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I've managed to get two functions working to calculate distances between two point on a google map. One that I gleaned(stole) from various places on the web and the other using the GLatLng.distanceFrom method in the Google Maps API.

The reason I'm using two functions is because I noticed something odd about the results I was getting form Google, for example, the distance between Lands End and John O Groats in the UK is returned as follows

  • My Function: 985km
  • Google: 986km
  • Wikipedia: 970km

The 15/16km difference from the Wikipedia result is because Google return a location result about 15 km away from the actual John O Groats. So that's about right.

So then I tested the distance between London and Milan and got

  • My Function: 1232km
  • Google: 1234km
  • Wolfram Alpha: 958.5km

So someone is more than 250km out. Then I tried London to New York

  • My Function: 8244km
  • Google: 8254km
  • Wolfram Alpha: 5581km

Generally, the distance between London and New York is thought to be around 5560km. But now both my function and the Google function appear to be way off the mark.

The function I'm using can be found here. My Apologies to the author for not linking to the original site, but the layout is really confusing. I'm using the distHaversine function.

I must admit, the maths is way beyond my comfort level, but I get the gist, and as I understand it, Google uses the Haversine method too. I also understand that it can be off by about 0.3%, but that wouldn't account for the differences I'm seeing. And I'm further confused by the fact that it's sometimes right on, and sometimes way off the commonly stated distances between places. It appears the greater the distance, the more off it is.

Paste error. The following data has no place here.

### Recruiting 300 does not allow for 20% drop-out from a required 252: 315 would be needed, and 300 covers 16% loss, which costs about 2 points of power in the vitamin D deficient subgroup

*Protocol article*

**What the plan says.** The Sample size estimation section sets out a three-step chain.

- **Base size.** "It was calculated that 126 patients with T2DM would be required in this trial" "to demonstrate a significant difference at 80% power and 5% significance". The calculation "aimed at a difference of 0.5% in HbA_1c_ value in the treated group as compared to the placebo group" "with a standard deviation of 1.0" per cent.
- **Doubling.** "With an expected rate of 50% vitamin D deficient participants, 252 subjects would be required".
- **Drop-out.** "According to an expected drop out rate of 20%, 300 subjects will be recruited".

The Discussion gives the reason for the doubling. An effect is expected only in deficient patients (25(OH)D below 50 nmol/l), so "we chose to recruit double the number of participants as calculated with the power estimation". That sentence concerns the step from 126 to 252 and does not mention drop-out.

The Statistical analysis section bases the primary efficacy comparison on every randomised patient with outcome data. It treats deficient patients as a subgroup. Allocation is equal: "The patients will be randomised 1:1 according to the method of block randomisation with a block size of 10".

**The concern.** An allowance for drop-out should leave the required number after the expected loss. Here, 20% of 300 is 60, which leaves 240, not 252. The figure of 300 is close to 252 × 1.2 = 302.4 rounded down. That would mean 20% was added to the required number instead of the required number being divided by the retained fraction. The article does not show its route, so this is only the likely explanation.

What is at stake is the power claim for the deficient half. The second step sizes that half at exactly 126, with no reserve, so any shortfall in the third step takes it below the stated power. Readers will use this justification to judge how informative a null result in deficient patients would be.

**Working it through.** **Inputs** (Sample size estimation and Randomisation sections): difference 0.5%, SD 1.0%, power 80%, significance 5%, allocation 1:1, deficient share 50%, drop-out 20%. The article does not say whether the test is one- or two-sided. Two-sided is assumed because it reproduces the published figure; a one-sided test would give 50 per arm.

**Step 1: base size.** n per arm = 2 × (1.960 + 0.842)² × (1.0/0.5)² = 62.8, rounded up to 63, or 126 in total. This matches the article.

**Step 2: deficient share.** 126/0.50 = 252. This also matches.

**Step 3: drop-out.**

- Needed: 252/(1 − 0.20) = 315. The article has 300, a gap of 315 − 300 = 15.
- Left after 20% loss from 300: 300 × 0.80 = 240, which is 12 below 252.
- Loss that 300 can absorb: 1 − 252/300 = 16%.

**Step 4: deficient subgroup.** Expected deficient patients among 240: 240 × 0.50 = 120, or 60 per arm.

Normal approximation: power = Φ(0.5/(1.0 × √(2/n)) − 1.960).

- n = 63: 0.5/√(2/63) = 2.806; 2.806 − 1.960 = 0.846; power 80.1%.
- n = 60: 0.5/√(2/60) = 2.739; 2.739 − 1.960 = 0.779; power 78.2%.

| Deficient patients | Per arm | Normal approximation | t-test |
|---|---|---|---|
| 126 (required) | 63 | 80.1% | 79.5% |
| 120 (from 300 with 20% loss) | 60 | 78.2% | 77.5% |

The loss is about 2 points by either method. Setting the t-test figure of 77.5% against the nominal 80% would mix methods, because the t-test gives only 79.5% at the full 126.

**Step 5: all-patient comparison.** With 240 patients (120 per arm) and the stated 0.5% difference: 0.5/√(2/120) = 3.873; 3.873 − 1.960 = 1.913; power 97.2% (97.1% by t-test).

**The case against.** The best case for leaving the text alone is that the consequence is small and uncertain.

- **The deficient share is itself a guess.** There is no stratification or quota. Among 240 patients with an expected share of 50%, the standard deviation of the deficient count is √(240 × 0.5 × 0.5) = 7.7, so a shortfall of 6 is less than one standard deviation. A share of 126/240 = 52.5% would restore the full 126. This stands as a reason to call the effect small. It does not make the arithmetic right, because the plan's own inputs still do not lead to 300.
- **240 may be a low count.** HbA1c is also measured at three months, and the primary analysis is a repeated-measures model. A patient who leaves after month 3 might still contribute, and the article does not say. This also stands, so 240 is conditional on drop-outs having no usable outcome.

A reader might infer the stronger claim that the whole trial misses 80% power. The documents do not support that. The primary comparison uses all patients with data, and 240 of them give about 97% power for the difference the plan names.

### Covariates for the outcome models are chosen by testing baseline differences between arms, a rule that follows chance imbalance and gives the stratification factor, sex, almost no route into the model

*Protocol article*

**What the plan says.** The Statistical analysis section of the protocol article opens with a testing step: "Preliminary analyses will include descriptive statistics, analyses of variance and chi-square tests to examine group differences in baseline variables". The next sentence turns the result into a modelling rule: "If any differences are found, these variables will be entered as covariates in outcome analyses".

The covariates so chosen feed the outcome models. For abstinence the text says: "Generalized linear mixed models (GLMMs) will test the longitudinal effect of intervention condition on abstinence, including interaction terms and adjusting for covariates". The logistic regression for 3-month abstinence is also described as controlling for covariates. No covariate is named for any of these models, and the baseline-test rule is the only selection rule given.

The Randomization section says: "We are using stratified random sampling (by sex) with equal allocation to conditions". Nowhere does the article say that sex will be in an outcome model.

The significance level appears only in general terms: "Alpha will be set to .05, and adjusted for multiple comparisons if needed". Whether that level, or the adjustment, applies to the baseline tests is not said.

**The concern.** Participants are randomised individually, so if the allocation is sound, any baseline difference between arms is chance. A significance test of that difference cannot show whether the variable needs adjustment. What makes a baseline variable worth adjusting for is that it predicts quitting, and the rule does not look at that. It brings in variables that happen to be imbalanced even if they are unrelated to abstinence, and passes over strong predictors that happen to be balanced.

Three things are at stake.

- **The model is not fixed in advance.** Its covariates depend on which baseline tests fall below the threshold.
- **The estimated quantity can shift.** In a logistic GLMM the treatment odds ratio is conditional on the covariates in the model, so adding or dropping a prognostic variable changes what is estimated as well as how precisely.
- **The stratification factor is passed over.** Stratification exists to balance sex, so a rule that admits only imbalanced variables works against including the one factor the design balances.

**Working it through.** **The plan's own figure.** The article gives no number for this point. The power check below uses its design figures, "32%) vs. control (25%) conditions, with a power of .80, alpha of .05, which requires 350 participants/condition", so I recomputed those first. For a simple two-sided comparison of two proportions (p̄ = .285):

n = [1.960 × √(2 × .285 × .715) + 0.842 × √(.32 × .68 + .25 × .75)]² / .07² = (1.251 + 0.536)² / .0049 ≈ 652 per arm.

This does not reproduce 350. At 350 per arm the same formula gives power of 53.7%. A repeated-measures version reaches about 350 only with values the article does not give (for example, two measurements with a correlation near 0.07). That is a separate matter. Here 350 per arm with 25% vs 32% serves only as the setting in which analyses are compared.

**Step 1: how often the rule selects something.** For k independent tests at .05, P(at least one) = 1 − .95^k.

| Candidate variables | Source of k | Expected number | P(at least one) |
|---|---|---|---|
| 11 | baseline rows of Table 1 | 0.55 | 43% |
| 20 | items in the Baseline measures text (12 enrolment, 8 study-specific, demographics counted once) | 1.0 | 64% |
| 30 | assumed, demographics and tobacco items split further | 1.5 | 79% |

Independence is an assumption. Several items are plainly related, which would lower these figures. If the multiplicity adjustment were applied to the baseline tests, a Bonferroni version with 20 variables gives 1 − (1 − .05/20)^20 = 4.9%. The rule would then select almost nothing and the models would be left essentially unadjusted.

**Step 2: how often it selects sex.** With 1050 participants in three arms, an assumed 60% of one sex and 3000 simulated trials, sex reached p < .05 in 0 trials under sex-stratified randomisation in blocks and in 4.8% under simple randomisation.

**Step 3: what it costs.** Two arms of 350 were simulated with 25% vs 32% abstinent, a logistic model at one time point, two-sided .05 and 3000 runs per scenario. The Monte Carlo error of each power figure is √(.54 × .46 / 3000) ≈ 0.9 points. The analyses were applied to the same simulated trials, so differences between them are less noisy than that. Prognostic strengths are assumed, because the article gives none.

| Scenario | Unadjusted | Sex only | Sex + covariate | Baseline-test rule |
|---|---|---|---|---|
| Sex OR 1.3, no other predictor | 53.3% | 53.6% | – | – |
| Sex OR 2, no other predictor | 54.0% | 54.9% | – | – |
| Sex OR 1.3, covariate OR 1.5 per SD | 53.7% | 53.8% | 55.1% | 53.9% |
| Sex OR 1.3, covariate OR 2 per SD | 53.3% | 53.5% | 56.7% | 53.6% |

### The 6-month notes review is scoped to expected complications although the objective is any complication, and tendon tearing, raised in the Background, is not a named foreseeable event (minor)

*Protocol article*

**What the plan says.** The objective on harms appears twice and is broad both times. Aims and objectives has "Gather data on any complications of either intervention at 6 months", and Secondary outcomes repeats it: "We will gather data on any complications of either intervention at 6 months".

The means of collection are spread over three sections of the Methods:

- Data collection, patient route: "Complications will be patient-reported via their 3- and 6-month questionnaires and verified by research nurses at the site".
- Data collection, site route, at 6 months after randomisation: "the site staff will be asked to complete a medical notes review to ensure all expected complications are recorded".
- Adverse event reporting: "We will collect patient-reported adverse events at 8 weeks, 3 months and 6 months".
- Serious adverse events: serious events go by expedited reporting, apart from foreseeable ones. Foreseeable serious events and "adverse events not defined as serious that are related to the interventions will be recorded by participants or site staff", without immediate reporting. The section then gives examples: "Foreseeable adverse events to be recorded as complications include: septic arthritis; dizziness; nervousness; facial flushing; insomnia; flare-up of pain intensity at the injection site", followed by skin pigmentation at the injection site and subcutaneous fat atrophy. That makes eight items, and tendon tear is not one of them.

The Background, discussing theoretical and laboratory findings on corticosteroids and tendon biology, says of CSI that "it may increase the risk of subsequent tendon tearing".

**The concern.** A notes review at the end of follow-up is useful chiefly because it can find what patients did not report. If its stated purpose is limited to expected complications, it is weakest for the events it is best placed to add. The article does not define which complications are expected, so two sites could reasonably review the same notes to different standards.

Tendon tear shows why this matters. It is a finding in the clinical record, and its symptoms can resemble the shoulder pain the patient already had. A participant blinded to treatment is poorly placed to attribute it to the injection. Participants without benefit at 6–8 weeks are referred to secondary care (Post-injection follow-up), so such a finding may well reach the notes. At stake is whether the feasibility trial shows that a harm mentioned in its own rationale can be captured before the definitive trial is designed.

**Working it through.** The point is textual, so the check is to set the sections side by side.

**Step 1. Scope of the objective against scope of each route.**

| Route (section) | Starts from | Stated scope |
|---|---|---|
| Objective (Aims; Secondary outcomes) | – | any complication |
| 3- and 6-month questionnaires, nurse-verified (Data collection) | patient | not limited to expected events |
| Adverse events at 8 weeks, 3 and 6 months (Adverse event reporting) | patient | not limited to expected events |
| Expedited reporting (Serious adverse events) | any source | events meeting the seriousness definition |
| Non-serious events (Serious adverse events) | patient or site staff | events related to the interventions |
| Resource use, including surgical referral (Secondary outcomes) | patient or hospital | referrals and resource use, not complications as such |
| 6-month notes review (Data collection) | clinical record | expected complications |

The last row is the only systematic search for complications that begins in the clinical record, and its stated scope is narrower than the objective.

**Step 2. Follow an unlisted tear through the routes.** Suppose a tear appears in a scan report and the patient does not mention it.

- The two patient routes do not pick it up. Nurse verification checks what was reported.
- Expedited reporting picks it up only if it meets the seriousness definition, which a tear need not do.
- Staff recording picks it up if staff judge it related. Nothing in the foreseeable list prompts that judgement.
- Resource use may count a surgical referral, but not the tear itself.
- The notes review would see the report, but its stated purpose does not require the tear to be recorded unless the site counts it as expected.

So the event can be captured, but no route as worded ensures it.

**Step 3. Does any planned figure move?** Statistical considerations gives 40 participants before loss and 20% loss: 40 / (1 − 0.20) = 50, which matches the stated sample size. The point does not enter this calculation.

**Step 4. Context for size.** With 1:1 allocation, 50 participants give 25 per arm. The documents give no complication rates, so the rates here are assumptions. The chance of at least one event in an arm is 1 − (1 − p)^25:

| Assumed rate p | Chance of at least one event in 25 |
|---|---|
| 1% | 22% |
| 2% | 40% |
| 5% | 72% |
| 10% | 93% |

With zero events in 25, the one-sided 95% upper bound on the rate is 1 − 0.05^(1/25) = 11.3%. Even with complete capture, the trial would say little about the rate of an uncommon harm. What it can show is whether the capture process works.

So who's wrong. Google and the function I'm using, or everyone else?

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When I manually enter the lat/long coordinates for London and New York at the source site (movable-type.co.uk/scripts/latlong.html) it does give the correct distance of around 5560km, can you confirm the coordinates being used? –  Peter Jun 30 '09 at 1:23
    
London lat1: -0.1262362, lon1: 51.5001524 New York lat2:-73.986951, lon2: 40.756054 –  gargantaun Jun 30 '09 at 2:10
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Oh dear. It appears I've been getting My Lattitude and Longditudes mixed up. Peter, since you pointed out the obvious solution, which would have been to test it with the Moveable Type tool, feel free to answer the questions and i'll accept the answer. –  gargantaun Jun 30 '09 at 2:34

3 Answers 3

Google Maps doesn't calculate the shortest straight distance -- it goes by roads and (air, water, ?)

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up vote 2 down vote accepted

As it turns out, I had the latitude and longitude parameters the wrong way around.

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Unless I'm misunderstanding this:

Could the discrepancy emanate from the fact that Google Maps calculates distance that you drive and not 'as the crow flies'?

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See the comment of gargantaun at the origininal question. Problem is solved, but nobody gave an 'answer' –  Peter Smit Jul 6 '09 at 11:01

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